Teaching students to break the code of silence

Teaching students to break the code of silence

How do we going about teaching students to break the code of silence? Can we increase the likelihood that our students will speak up when they have concerns about someone’s behavior or have seen/heard something threatening?

There’s good news about teaching students to break the code of silence

It starts with building a climate of trust between the students and the adults working in the school. When kids feel supported and heard, they are more likely to report concerns to an adult who can then act on them.

Consider this: sometimes, we inadvertently train students that it is not safe or effective to tell an adult when something is wrong or when they are concerned about someone’s behavior. With good intentions and the desire to help our students become self-sufficient and capable of navigating relationships, we instruct them to work it out on their own. Perhaps, we remind them to practice the skills they’ve learned through a prevention curriculum like Steps to Respect or Second Step. Or, we believe their conflict is minor and that they will be best served by learning to ignore it.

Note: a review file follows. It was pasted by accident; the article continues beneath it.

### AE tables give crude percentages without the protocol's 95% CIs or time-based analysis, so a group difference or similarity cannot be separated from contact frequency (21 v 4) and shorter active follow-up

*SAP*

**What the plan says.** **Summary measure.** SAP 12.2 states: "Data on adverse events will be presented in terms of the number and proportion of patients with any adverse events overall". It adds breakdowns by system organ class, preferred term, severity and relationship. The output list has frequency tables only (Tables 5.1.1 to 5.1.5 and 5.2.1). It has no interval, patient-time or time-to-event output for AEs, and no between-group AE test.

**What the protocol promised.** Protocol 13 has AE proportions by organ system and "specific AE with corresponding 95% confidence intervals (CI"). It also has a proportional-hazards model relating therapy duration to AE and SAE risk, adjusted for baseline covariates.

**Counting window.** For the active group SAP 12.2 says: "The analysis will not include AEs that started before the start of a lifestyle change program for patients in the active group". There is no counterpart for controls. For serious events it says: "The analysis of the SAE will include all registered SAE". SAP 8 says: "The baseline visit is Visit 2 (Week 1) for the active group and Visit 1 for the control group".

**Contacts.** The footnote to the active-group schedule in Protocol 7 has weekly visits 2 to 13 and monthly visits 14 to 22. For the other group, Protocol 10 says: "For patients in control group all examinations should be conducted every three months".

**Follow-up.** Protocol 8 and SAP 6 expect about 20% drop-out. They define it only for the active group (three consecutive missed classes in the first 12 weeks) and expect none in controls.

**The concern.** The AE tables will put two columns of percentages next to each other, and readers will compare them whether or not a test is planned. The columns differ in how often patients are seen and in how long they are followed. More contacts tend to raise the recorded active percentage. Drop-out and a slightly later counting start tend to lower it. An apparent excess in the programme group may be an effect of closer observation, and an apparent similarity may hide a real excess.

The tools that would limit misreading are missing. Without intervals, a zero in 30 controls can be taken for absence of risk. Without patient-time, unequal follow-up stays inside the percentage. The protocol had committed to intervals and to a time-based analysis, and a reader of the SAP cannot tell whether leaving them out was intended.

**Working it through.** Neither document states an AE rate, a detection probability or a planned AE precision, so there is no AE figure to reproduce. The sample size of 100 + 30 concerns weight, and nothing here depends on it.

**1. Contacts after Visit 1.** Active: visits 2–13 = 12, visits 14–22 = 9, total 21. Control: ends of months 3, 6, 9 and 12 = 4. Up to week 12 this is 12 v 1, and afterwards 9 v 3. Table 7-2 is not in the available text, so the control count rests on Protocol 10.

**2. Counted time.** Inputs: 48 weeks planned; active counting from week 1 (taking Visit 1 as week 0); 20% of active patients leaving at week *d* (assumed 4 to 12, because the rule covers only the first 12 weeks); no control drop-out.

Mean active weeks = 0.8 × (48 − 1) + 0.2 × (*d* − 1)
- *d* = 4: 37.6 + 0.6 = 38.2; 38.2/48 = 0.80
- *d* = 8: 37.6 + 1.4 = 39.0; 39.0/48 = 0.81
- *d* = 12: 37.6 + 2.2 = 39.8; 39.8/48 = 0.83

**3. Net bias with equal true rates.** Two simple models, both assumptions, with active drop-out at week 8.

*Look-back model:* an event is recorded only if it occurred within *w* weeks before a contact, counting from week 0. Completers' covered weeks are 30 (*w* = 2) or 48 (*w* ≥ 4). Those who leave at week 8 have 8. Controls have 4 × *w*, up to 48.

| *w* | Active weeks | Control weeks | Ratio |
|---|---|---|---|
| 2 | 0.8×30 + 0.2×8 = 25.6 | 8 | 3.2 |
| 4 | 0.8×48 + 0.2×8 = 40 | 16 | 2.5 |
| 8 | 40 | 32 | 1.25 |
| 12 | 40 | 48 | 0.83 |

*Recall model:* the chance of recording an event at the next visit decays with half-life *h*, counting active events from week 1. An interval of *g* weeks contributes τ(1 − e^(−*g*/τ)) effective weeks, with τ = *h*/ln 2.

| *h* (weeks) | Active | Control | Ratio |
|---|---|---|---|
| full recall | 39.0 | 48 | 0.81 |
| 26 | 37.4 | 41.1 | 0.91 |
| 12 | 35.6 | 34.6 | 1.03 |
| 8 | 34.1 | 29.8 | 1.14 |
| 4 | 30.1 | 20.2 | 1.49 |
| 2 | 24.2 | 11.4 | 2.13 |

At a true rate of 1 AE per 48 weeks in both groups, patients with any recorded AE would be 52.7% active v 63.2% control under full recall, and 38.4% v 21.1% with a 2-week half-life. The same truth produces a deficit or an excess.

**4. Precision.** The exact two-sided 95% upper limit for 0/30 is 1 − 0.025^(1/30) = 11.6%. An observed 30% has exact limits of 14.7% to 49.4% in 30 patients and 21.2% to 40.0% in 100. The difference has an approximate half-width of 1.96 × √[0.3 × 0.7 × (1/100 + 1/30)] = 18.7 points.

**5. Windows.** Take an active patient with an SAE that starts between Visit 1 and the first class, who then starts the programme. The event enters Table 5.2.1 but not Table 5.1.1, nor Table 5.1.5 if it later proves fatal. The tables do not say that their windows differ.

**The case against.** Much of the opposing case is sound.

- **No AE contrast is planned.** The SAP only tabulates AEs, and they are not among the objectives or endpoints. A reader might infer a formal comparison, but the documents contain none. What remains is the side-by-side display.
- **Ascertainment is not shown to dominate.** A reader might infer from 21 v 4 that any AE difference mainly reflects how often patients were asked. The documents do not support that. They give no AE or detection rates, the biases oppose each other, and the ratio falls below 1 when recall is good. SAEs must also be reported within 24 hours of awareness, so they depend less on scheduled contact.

Unfortunately, when we don’t listen and act on concerns, students learn not to tell us, and more importantly, not to trust us. When we later struggle to motivate students to break the code of silence in middle or high school, we may find it difficult to undo the learning that took place years earlier when referring to their concerns as tattling or pushing kids to work things out on their own.

The most effective way to combat this is to train your staff to listen and follow through on all student concerns, starting with pre-K and continuing through high school. This doesn’t always necessitate action; sometimes just listening and brainstorming solutions with a child are all that’s needed.

A 2008 bystander study commissioned by the U. S. Secret Service and the U.S. Department of Education (Pollack, W. S., Modzeleski, W. & Rooney, G.), revealed additional reasons students did not report concerns. If you missed that post, you can read it here.

This post first appeared here, on LinkedIn. You can connect with me on LinkedIn by clicking here.